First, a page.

The investment in an MRI inspection process costs top dollar. Yet if the MRI inspection equipment goes out then the whole efficiency of the operation is impeded. If an MRI apparatus including its coil went down, it would simply have been cost prohibitive to own a back up in case of failures. There would be no reserve equipment to switch to or change out to in case of failures.
Given the foregoing seasoned veterans are skeptical of the feasibility of nuclear magnetic resonance imaging in poultry operations. The technology appears best left in hospitals where the throughput rate might be one to ten (1 to 10) patients an hour rather than millions of eggs a day.
Nevertheless, efficiency and optimization are paramount in poultry operations. Accordingly, poultry operations would benefit from any reasonably cost-justifiable method for automated, hatchling gender determination.
What is needed is an improvement in determining hatchling gender which overcomes the shortcomings of the prior art.
It is an object of the invention to examine avian hatchlings by ultrasound probes to make a finding of gender.
It is another object of the invention to examine avian hatchlings with an ultrasound signal targeted at the vent or cloaca of the avian hatchlings in order to search for organs or anatomical structure there characteristic of gender.
It is an additional object of the invention to analyze the information signal with automatic processing means to obviate the need for human intervention in making the gender determination.
It is an alternate object of the invention to utilize the automatic processing means to provide control for automatic sorting of the examined hatchlings to thereby obviate the need for human intervention with both determining and sorting avian hatchlings by gender.
It is a further object of the invention to accomplish the foregoing with either contact or non-contact ultrasound transducers.
It is still another object of the invention that the operative services of the foregoing contact or non-contact ultrasound transducers, either way, be served by a single probe which provides both the source and detector services in one package.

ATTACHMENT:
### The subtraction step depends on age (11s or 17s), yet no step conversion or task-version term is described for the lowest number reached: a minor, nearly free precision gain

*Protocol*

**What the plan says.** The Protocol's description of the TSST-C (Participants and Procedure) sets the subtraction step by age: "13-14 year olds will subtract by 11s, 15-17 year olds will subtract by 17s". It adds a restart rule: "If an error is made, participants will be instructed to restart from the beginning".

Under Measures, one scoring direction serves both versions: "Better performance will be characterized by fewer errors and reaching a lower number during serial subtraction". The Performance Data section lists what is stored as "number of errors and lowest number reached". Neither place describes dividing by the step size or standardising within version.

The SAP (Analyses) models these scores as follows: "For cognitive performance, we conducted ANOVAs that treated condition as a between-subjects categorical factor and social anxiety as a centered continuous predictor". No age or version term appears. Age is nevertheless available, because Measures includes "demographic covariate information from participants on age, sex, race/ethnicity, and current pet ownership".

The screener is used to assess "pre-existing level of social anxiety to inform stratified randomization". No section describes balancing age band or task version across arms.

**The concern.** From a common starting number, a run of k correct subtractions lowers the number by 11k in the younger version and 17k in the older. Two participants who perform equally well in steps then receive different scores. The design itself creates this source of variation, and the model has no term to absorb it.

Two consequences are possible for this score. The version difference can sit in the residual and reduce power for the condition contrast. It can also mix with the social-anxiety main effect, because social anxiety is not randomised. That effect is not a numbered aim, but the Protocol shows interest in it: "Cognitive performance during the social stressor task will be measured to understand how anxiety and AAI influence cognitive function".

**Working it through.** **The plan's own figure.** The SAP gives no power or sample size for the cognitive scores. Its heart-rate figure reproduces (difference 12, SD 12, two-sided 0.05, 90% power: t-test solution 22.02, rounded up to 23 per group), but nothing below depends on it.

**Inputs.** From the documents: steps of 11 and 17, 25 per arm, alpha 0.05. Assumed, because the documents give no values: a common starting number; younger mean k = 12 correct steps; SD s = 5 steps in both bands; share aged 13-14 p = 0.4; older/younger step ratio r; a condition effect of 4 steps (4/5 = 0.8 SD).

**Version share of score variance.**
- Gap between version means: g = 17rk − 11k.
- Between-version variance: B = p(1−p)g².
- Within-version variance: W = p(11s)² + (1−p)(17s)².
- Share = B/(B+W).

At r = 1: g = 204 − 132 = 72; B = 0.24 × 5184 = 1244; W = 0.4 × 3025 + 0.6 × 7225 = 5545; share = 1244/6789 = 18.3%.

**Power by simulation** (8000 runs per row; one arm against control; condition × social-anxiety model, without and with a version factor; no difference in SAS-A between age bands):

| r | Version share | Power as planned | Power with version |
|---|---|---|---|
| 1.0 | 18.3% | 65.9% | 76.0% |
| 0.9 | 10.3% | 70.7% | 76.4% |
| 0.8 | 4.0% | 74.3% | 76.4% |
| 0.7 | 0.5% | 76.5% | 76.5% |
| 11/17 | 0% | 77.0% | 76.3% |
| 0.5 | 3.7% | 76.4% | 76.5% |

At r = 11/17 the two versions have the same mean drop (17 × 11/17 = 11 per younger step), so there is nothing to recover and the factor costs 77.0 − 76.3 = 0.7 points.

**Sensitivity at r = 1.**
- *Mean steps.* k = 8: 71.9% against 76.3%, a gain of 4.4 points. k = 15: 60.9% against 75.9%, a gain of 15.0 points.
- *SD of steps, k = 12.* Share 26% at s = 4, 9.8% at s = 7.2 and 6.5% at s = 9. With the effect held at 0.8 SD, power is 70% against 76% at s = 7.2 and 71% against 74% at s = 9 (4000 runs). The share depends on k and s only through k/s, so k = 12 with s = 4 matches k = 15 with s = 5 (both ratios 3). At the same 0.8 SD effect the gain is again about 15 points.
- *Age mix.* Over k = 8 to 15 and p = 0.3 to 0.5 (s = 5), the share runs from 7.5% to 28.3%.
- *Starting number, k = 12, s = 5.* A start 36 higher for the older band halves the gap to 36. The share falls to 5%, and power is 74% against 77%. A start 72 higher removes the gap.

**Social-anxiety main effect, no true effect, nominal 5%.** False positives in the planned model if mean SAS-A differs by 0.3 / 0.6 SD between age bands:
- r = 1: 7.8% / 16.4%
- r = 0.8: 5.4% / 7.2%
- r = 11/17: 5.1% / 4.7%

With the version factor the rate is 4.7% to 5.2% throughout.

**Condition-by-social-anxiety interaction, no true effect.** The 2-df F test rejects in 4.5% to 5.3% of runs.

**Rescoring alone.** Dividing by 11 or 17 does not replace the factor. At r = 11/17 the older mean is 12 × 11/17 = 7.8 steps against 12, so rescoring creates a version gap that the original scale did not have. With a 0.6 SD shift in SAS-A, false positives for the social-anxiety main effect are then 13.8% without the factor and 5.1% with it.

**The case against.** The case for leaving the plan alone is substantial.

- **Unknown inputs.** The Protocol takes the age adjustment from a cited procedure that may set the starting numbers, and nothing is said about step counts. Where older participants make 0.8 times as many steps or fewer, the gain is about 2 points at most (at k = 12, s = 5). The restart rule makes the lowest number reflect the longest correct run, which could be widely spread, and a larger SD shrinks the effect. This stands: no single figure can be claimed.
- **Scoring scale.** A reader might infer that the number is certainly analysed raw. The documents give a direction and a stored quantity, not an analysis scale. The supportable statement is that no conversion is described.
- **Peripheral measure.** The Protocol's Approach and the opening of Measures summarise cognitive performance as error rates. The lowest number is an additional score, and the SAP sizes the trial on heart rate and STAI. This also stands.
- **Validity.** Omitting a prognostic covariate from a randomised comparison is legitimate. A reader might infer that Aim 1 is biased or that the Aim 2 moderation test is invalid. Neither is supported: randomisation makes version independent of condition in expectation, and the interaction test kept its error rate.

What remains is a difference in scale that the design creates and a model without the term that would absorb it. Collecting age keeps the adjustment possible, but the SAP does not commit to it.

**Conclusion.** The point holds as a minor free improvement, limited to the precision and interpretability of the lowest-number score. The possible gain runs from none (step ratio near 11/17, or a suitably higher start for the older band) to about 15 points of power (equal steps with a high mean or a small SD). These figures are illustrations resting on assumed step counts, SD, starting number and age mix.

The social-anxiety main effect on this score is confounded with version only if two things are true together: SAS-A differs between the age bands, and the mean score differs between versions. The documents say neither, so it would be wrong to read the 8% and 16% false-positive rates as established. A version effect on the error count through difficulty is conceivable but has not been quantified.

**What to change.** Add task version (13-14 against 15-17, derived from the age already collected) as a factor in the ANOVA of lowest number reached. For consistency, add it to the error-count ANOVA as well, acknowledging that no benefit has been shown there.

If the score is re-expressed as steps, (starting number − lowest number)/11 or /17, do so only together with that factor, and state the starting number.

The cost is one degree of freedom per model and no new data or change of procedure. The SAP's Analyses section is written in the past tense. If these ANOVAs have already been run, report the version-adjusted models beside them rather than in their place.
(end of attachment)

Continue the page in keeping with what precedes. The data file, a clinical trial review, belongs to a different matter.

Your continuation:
These and other aspects and objects are provided according to the invention in a method and apparatus for sorting avian hatchlings by gender comprising the following steps. Preliminarily, there is the provision of a plurality of avian hatchlings. Ultrasonic energy is beamed at the vent or cloaca of each hatchling to produce a detectable signal from anatomical structure associated with the vent. As a result, gender is determined from analysis of the signal by one or more processing units and then sorting is accomplished on that determination by one or more of the same processors.
By one alternate embodiment of the invention, the step of beaming ultrasonic energy comprises contacting a contact probe against the vent. Preferably a single probe is configured to provide both the ultrasound source signal and detection of the reflected signal in one package. This step of contacting the contact probe against the vent might further include providing an intermediate, flowable medium therebetween to eliminate air and/or provide an acoustic couple between the probe and couple.
In an alternative embodiment of the invention, the step of beaming ultrasonic energy comprises aiming a non-contact probe at the vent. Again preferably the probe is configured to provide both the ultrasound source signal and detection of the reflected signal in one package. By either embodiment, the detectable signal is preferably analyzed for the presence or absence of a characteristic of male gender. Typically the characteristic of male gender comprises structure of the phallus.